Found In Translation: If babies can do it, why can’t we?

by: Sandy Marshall Meet Simon and Ian. They met when they were ~5 months old and over the following months, a friendship grew. They played, read, ate, laughed, giggled, and cried together. They learned to trust, connect, be gentle, and share with each other–all before knowing how to talk. Trust is the piece that I envy and admire most. Trusting someone with whom you’ve never spoken. And, more impressively, earning …

 

 

by: Sandy Marshall

Meet Simon and Ian. They met when they were ~5 months old and over the following months, a friendship grew. They played, read, ate, laughed, giggled, and cried together. They learned to trust, connect, be gentle, and share with each other–all before knowing how to talk.

Trust is the piece that I envy and admire most. Trusting someone with whom you’ve never spoken. And, more impressively, earning their trust.

Science communication is starving for trust. Rival researchers competing for the next publication. Patients asking for 2nd, 3rd, and 4th opinions from health care practitioners. Health care practitioners doubting information from patients and their families.

Fritz and Holton published an article last month, called, “Too much medicine: not enough trust?”1 Tests are being ordered with increasing frequency and the threshold for treatment has lowered.2-4 Fritz and Holton propose that a lack of trust between patients and physicians has led to excess tests and treatment. They point out that ordering extra tests or prescribing extra treatments as a way to build a patient’s trust may have the opposite effect,

“The potential secondary gain of building trust for future encounters is undermined by the dishonesty which accompanies this motive: it is not trustworthy behaviour to manipulate a patient into trusting you by preforming an unnecessary test.”1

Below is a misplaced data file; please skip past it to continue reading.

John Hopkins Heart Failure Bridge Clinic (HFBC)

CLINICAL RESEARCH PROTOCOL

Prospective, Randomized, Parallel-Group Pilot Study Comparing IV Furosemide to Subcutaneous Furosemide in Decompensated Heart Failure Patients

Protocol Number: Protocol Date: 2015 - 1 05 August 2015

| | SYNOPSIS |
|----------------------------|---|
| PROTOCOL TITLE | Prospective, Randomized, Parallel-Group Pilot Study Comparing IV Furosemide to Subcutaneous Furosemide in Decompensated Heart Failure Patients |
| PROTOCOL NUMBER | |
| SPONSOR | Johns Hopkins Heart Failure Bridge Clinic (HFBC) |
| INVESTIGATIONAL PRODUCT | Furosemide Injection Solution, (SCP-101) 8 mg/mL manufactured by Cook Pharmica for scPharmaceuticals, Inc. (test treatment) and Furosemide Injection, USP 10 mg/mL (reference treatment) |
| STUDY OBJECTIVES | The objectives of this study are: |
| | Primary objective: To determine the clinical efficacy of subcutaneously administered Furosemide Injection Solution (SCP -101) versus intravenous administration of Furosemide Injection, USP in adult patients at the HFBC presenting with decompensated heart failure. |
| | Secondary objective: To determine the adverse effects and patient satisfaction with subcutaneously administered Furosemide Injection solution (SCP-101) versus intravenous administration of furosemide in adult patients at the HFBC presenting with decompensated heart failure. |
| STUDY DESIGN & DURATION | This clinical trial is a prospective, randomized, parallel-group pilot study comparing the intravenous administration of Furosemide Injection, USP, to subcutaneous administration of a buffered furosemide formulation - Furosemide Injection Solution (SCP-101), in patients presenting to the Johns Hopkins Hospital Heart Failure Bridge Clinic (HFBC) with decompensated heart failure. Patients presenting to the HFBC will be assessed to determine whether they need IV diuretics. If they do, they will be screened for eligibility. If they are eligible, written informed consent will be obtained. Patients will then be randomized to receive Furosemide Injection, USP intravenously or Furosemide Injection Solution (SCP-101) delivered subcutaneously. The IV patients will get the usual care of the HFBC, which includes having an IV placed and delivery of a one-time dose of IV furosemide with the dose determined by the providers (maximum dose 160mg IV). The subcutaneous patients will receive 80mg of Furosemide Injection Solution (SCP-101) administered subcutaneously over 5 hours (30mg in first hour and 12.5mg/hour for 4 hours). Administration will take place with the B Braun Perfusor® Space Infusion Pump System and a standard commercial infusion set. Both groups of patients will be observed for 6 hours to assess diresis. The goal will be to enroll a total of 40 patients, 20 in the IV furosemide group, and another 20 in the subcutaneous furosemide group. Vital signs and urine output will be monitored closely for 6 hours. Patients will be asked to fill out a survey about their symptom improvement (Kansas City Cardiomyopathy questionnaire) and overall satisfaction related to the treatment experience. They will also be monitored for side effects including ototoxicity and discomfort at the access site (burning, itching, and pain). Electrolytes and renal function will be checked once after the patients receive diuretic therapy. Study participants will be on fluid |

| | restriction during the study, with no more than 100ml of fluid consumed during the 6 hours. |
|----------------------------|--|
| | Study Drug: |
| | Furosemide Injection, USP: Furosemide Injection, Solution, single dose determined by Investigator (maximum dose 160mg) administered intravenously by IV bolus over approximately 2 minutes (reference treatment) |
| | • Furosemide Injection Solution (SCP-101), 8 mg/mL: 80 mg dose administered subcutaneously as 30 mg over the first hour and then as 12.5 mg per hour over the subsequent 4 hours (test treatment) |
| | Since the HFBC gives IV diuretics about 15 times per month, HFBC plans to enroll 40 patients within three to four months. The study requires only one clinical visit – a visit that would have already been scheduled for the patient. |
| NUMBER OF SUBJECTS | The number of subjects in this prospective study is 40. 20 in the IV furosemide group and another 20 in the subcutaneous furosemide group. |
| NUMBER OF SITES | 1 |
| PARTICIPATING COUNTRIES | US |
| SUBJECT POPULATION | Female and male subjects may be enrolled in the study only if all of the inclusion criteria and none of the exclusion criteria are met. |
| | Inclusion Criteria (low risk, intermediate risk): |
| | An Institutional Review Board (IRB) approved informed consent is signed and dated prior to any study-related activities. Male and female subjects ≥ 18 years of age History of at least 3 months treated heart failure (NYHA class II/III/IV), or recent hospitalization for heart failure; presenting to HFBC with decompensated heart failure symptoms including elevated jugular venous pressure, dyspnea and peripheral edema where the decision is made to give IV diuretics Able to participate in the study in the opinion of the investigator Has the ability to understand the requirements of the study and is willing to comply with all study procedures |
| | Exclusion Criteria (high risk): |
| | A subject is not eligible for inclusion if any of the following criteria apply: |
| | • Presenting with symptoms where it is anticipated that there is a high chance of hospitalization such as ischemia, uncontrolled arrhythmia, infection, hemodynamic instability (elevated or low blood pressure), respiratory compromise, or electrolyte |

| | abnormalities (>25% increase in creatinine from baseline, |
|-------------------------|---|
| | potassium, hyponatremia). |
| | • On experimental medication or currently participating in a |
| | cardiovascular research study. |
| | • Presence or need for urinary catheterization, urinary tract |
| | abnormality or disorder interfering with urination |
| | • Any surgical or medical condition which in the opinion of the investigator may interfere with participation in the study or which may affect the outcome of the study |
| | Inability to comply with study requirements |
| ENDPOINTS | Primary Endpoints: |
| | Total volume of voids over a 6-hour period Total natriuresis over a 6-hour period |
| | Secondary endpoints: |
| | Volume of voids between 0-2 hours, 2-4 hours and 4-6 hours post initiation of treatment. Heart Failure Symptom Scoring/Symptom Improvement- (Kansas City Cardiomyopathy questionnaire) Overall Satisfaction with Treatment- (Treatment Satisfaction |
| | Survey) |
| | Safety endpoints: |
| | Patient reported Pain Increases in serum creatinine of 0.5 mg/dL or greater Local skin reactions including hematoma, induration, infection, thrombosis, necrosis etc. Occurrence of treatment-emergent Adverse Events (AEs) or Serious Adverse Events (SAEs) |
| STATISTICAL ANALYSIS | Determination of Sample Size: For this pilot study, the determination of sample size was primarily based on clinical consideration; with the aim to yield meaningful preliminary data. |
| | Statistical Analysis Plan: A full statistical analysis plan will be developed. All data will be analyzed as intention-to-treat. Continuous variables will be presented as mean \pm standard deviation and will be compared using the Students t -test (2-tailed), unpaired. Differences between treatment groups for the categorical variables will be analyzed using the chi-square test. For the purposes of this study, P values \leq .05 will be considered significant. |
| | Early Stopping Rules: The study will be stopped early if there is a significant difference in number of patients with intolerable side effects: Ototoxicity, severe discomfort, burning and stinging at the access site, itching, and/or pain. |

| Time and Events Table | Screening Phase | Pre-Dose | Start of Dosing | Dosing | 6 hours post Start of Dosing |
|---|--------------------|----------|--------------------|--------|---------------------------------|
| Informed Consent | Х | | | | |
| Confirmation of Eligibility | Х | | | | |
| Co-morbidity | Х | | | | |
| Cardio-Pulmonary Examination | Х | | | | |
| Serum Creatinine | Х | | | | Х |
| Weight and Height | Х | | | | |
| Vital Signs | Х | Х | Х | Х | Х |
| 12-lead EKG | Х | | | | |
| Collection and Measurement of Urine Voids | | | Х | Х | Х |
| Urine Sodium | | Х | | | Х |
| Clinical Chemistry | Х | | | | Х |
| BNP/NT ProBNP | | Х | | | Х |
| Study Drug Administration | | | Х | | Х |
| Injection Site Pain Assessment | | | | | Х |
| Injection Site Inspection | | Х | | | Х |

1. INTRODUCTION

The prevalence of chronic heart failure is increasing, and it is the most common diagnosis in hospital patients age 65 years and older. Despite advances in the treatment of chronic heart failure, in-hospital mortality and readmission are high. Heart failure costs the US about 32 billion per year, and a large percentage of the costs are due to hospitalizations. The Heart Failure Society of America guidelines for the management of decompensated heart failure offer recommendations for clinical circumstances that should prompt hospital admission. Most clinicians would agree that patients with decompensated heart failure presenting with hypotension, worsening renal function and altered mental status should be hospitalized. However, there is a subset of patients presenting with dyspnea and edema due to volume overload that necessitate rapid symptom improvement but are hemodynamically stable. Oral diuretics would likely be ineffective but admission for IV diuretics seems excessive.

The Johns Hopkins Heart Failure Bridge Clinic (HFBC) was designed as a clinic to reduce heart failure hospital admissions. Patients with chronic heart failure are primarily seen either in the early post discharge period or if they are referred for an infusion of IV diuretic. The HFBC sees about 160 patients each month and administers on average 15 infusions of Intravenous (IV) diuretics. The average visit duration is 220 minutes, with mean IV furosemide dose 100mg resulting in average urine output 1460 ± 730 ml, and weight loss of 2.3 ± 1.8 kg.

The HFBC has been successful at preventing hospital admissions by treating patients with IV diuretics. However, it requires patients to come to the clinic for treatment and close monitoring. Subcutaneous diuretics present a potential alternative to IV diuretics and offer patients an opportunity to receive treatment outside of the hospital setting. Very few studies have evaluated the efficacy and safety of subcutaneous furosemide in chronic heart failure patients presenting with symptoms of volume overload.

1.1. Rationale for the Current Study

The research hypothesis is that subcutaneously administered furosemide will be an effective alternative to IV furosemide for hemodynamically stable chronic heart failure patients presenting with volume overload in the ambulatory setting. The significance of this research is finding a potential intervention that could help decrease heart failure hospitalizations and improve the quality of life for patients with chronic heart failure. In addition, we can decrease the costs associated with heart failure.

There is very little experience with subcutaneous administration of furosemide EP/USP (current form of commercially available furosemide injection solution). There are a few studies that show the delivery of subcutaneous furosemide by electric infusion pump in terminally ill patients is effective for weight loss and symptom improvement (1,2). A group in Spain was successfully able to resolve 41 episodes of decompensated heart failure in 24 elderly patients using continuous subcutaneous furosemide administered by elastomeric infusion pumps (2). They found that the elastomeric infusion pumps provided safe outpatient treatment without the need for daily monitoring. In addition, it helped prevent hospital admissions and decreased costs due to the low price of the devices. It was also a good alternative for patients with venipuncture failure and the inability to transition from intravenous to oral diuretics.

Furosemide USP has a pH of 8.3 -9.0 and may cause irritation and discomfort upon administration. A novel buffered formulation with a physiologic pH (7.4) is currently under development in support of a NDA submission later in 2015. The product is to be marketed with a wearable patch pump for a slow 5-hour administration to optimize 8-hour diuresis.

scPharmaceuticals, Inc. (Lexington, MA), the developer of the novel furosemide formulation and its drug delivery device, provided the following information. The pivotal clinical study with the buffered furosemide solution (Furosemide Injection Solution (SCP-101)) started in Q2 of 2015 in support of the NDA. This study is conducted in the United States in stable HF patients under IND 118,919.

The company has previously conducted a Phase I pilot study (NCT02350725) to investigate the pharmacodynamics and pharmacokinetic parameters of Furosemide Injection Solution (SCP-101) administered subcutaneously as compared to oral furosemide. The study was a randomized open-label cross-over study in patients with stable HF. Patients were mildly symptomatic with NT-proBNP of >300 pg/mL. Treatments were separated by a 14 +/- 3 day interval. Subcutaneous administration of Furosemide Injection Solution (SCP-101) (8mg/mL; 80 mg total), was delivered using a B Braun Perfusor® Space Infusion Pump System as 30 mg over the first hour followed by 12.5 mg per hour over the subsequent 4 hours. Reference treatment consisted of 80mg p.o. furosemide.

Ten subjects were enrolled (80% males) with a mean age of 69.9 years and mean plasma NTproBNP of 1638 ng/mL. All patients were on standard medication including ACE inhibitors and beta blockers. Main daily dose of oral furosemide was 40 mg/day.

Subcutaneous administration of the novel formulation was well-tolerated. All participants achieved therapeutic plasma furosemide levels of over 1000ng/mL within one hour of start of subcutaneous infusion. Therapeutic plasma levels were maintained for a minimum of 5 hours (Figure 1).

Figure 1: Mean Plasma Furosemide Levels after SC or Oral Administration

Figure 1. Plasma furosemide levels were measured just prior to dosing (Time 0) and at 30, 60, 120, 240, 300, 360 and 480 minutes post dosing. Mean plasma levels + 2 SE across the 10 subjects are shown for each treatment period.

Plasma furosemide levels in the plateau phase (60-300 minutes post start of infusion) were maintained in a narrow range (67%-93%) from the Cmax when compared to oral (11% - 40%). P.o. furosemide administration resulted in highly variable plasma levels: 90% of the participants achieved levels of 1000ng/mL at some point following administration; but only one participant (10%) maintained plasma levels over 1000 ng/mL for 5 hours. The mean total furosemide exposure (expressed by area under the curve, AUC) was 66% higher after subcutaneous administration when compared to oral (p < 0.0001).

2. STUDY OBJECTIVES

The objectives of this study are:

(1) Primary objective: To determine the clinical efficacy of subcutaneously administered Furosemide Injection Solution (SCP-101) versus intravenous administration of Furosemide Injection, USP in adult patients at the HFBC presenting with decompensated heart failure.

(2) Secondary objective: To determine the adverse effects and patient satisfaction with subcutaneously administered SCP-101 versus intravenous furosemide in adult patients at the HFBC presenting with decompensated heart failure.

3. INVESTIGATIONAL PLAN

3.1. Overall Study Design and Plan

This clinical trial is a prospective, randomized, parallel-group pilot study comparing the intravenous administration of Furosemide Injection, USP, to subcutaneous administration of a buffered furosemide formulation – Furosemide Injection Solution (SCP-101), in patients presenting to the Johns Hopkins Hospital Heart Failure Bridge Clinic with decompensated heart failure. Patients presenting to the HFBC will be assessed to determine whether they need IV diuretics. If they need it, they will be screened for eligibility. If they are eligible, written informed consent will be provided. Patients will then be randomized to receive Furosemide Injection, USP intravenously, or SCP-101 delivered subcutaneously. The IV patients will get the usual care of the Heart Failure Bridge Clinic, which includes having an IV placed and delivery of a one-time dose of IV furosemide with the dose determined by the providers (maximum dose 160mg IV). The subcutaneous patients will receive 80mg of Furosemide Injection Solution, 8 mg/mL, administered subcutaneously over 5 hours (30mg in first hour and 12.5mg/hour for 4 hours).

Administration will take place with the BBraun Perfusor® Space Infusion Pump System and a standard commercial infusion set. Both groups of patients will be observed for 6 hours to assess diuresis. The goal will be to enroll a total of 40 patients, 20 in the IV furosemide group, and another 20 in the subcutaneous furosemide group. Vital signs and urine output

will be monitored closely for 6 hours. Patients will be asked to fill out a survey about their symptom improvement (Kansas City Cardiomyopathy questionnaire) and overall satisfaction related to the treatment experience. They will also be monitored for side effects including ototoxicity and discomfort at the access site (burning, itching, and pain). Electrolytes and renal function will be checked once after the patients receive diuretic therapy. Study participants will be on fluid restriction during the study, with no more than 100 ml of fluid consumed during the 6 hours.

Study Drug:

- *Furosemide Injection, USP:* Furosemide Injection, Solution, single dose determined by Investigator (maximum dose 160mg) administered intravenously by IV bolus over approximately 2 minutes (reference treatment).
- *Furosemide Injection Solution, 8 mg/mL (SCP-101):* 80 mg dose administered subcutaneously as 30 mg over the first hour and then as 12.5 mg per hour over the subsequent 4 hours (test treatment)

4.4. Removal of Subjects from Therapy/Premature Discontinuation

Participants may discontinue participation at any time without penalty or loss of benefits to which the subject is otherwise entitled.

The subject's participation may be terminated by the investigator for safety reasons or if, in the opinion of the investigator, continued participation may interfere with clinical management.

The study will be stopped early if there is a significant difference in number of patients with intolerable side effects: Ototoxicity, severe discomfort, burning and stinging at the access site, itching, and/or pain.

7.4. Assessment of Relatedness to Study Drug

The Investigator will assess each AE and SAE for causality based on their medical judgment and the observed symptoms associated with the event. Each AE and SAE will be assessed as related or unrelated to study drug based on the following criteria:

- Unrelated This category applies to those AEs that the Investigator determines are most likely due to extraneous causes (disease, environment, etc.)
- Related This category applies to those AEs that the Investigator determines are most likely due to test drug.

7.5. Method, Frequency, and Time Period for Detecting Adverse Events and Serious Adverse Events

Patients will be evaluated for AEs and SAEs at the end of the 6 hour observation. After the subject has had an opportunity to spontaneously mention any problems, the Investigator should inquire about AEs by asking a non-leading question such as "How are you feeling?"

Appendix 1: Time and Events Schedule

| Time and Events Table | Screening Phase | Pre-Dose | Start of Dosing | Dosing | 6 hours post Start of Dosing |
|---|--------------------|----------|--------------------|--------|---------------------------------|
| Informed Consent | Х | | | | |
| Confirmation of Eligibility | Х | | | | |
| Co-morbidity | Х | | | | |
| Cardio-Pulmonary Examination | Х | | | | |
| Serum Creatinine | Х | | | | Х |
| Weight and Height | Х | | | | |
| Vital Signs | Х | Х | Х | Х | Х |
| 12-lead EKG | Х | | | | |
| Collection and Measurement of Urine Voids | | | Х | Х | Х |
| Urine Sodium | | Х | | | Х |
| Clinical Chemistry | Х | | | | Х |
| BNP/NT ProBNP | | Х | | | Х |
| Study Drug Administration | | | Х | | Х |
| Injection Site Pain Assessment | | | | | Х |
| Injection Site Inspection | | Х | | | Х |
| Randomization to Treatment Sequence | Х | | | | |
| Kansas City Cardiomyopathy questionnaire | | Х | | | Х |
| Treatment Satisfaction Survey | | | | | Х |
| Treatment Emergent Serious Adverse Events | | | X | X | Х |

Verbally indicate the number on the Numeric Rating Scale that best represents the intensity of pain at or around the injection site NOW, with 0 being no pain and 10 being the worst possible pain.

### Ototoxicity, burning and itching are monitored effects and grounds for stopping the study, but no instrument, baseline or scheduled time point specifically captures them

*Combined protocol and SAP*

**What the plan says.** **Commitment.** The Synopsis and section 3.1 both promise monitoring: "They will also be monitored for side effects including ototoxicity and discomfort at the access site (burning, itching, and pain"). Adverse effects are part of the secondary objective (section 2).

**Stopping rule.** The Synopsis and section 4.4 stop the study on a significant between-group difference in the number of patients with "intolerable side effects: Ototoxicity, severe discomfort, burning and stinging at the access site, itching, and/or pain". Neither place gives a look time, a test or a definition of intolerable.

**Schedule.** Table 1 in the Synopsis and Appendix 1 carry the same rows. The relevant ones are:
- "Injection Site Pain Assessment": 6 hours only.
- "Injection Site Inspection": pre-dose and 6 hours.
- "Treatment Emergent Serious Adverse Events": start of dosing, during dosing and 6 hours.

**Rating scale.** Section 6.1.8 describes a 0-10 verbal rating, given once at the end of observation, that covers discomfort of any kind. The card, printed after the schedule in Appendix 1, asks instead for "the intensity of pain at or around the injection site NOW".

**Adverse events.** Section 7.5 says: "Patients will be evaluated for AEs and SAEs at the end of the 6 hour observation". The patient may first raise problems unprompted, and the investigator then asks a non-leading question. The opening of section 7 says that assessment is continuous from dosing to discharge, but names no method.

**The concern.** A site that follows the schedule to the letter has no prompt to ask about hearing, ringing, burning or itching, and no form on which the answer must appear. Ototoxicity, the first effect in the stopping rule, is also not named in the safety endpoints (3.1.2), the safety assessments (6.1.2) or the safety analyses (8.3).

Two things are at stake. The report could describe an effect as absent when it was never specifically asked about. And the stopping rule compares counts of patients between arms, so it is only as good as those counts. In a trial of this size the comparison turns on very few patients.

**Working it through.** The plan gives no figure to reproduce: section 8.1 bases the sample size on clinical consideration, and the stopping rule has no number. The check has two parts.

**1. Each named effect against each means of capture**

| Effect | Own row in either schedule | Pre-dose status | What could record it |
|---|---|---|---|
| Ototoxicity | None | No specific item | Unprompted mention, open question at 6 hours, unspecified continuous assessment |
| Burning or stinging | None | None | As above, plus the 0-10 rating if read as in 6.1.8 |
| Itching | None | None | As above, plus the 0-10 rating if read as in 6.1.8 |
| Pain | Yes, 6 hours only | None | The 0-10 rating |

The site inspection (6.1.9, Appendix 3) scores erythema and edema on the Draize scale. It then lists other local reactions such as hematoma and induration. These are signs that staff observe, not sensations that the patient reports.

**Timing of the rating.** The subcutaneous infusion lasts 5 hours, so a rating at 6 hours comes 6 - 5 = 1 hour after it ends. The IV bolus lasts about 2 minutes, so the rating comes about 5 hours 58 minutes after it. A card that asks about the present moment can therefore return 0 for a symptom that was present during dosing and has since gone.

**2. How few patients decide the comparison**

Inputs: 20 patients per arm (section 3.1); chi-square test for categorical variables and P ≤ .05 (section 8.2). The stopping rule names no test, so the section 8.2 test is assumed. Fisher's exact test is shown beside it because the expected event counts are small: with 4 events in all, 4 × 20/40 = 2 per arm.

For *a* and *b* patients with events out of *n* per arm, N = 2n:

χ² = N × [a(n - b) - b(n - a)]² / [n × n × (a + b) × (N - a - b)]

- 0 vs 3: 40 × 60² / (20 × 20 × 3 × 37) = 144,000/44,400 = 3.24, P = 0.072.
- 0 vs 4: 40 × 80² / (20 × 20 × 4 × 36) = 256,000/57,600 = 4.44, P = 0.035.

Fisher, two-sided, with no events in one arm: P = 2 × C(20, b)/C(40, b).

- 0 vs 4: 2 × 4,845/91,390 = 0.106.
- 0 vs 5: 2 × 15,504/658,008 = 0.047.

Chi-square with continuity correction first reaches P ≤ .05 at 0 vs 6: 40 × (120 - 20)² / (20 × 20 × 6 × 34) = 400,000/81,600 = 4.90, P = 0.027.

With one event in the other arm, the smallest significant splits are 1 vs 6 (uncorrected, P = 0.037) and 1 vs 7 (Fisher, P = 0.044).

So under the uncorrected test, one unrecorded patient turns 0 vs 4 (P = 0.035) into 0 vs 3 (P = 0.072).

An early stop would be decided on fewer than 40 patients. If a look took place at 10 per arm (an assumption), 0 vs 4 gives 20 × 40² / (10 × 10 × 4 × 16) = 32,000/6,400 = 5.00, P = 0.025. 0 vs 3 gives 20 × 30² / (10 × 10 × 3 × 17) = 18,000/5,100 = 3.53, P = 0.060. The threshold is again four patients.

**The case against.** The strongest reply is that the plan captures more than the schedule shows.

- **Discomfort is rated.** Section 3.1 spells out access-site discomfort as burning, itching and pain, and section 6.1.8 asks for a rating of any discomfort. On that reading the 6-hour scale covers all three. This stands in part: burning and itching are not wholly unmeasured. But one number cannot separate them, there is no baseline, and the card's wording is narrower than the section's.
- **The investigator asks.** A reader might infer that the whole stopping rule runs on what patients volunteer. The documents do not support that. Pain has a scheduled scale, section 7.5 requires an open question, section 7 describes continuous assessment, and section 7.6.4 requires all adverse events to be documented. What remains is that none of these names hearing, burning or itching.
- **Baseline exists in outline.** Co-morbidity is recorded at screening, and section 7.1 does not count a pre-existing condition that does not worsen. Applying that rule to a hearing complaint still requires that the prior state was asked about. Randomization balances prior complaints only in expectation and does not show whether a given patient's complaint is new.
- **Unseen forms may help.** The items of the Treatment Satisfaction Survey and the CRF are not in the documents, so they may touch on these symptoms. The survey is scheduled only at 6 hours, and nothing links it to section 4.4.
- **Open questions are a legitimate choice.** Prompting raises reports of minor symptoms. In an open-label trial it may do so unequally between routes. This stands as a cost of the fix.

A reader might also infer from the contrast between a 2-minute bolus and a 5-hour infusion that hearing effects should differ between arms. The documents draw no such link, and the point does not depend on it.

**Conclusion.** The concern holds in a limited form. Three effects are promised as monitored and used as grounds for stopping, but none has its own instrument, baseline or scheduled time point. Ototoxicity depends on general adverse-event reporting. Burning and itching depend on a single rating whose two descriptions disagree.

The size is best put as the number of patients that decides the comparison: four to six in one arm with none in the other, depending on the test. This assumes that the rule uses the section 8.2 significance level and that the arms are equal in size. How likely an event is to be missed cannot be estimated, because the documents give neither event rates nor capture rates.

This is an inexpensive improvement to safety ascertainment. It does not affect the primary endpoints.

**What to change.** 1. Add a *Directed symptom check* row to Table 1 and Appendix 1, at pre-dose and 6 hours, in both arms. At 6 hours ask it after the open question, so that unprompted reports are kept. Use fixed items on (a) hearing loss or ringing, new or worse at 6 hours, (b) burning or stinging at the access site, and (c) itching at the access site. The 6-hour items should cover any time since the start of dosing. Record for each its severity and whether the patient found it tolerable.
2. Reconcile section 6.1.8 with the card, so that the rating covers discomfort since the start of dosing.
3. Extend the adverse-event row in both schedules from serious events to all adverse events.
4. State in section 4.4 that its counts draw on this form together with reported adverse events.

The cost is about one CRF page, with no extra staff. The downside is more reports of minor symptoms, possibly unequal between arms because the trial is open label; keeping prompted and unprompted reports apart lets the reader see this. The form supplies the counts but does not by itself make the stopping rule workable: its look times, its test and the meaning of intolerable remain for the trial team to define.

I wonder, at what age do we forget how to connect and engage with one another? Does language actually make it harder to be honest and open? Most importantly, how do we build trust?

Fritz and Holton offer continuity and questioning as solutions. Trust builds over time, so continuity of care is crucial. Welcoming questions and acknowledging uncertainty may help, too. Excellent recommendations, but these strategies still sound a bit like chess moves.

In Alan Alda’s book, “If I understood you, would I have this look on my face?”5 he emphasizes that empathy is the key to effective communication. Once we are able to understand how someone else may be feeling and thinking, we can explain what we are passionate about in a way that they will understand and may even trust.

Thinking back to Simon and Ian, I wonder, what if we brought all of the parts of engaging to the table, with the words. What if the next scientific conference you attended was full of eye contact, sharing, and giggles? What if the next medical appointment that you had was jammed with gentleness, patience, and teamwork? Notice your whole body–eyes, hands, gestures, toe-tapping–the next time you communicate science.

Through connecting we might find clarity.

References

  1. Fritz Z, Holton R. Too much medicine: not enough trust? J Med Ethics. 2018.
  2. Alsan M, Morden NE, Gottlieb JD, Zhou W, Skinner J. Antibiotic Use in Cold and Flu Season and Prescribing Quality: A Retrospective Cohort Study. Med Care. 2015;53(12):1066-1071.
  3. Hensher M, Tisdell J, Zimitat C. “Too much medicine”: Insights and explanations from economic theory and research. Soc Sci Med. 2017;176:77-84.
  4. Klang E, Beytelman A, Greenberg D, et al. Overuse of Head CT Examinations for the Investigation of Minor Head Trauma: Analysis of Contributing Factors. J Am Coll Radiol. 2017;14(2):171-176.
  5. Alda A. If I Understood You, Would I Have This Look on My Face? (ed First). United States: Random House; 2017.

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